Again, this sounds great for the large traditional rights holders doesn’t it? Nic Yeeles, CEO of Influencer marketing software company peg.co advises caution. “The irony of it all is that whilst the world—including the very individuals and organisations who pushed through Article 13—are trying to break up the big tech giants and remove some of their power, the inverse might actually happen. Building sophisticated enough content ID systems is such an incredibly cost-prohibitive endeavour, that only the tech giants will have the resources to build them”. Platforms requiring a similar solution will then need to license the software from these companies.
Content Creators and Influencers
YouTube released a video in early March stating that despite some softening to the language in the Article prior to the vote, they believed it would “still hurt, not help, European creators”. In the same video they state that there is ambiguity in the wording and that the Article “will result in online platforms like YouTube blocking content because they need to remain on the side of caution and reduce their legal risks.”
So it is likely that platforms will feel forced to exercise caution and block untrustworthy content prior to upload in order to avoid being in receipt of millions of copyright claims. In theory, if you own 100% of your content you have nothing to worry about. There may simply be a delay to the publish date or maybe no change at all. Nick Savage said “If I were to advise an influencer on what to do, I’d say absolutely avoid using any 3rd party content in your videos, it’s the simplest way to ensure no problems”. Things get a bit more complicated when you start to think about music and audio tracks, clips, trailers and memes. For example no one is currently clear on how content that would have previously fallen under ‘Fair Use’ like parody, news and criticism will be dealt with post Article 13.
We asked Si Barbour-Brown, head of UK talent management company The Sharper Group what advice he is giving content creators on his roster about future-proofing their channels. Si said: “As a… company that works with large clients regularly, we’d only ever use license free music in content and also have any big brands and studios white-list or release claims on any trailers or imagery they owned that we’d need for a specific post”.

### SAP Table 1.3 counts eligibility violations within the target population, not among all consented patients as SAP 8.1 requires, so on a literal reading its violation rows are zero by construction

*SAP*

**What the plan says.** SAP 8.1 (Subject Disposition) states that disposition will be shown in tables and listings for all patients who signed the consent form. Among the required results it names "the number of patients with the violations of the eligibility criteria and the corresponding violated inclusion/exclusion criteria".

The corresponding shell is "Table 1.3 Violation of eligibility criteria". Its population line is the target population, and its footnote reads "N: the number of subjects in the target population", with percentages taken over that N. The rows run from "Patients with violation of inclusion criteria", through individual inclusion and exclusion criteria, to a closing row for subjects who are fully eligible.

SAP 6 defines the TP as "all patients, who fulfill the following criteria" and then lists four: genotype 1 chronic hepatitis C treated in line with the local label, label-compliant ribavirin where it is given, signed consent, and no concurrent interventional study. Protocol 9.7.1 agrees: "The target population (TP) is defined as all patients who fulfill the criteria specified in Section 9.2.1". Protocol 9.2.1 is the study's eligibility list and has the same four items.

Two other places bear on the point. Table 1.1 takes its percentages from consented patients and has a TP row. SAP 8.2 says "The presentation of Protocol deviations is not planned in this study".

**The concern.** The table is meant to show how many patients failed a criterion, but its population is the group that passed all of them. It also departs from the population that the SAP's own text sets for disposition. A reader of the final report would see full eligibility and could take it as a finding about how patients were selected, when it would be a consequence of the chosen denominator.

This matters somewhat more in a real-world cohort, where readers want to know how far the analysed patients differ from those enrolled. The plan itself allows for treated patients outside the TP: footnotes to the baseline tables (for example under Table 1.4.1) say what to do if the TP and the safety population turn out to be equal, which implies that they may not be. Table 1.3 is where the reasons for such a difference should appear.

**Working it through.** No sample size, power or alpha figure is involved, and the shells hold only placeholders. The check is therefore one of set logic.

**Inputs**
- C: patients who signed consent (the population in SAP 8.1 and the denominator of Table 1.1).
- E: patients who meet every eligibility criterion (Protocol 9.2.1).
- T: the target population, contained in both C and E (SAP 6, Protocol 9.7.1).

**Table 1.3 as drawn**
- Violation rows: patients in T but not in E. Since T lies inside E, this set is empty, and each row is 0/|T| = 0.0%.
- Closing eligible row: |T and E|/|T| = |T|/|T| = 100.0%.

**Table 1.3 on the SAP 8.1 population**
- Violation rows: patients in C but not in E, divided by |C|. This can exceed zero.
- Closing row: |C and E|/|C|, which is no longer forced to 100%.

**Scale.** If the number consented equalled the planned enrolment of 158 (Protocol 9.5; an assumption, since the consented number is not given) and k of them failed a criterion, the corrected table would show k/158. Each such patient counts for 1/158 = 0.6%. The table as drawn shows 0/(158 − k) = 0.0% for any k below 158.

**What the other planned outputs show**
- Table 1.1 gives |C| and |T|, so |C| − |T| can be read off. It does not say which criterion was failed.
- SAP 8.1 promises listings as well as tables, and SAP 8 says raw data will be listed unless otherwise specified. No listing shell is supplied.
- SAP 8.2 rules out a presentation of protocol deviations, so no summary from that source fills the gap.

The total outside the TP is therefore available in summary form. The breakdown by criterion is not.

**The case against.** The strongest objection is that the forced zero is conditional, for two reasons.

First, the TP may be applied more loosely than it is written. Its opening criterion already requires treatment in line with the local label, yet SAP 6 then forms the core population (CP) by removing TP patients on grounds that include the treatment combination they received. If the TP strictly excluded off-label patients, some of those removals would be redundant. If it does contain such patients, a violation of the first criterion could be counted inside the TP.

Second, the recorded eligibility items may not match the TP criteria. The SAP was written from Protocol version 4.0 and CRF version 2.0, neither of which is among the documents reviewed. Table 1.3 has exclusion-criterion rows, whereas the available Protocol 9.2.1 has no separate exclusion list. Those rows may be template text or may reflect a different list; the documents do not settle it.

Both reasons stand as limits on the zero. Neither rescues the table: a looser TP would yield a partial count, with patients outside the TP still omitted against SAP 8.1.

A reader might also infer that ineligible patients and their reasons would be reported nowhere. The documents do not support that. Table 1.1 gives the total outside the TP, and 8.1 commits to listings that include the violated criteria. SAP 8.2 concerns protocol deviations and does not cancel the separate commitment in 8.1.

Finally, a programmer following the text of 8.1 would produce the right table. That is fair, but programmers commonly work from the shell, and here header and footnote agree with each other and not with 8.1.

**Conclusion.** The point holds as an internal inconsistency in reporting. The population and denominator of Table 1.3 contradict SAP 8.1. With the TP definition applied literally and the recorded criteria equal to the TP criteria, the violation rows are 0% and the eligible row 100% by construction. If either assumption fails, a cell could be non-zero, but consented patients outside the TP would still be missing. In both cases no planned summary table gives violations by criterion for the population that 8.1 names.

This makes it unlikely that Sharper Group content will be blocked permanently, but there could still be delays to uploading unless these creators achieve a high score in the rumoured platform ranking systems. Si is supportive of the ranking of creators, and goes as far as to say “I strongly believe that all platforms should have ‘preferred’ creators/accounts that are made up of large companies and individual producers/influencers. This would definitely be a start in making it far easier to regulate who is permitted to use cleared and authorised content.”
Why is this a global issue?
Content sharing platforms will need to make technical and workflow changes in order to implement the legal changes that Article 13 dictates. It is highly unlikely that they will create a different version of their platform purely for the use of European creators and audiences. Nick Savage said “whilst this is an EU law the global platforms are tending to lean towards “the most conservative view” in terms of policy. So it wouldn’t surprise me if this was implemented globally.”
So changes are coming, and we will all feel the impact of these. Nic Yeeles warns the global industry “We have a couple of years for countries within the EU to implement the changes, and—much like GDPR—no one knows exactly how strictly enforced these regulations will be, or how severe the punishments will look for mishaps. But for countries outside of the EU not paying attention: it’s like seeing your neighbours’ house burn down and saying “Meh, it’s next door so we don’t need to worry about it”.”
It is clear that this change to EU law and the shifting burden of copyright liability onto platforms will force them to change the way that they interact with their users. These changes will have a far-reaching impact for anyone who uploads content to the internet regardless of their territory. Article 13 should be firmly on our global industry agenda and inform all future content strategy.